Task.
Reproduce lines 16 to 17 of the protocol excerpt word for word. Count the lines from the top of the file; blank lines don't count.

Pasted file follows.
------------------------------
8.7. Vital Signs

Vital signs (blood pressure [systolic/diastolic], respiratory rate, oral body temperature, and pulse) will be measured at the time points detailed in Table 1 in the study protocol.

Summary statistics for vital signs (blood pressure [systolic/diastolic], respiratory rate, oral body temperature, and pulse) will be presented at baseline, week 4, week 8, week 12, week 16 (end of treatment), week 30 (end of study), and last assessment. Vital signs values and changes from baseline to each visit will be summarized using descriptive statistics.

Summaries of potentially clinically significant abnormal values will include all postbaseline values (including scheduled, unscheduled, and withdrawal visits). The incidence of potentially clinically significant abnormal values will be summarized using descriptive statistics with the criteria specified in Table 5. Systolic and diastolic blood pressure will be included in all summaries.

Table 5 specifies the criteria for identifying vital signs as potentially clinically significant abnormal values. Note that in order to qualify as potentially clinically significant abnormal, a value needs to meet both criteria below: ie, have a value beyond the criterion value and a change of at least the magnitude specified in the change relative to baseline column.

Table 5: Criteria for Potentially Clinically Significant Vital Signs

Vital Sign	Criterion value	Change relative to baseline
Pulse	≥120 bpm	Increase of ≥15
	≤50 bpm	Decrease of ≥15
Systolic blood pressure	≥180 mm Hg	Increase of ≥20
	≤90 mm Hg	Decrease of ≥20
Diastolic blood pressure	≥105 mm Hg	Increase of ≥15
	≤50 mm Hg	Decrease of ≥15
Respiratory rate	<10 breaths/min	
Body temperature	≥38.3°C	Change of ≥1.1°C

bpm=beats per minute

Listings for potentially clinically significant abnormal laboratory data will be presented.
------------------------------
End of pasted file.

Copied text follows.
bpm=beats per minute

Listings for potentially clinically significant abnormal laboratory data will be presented.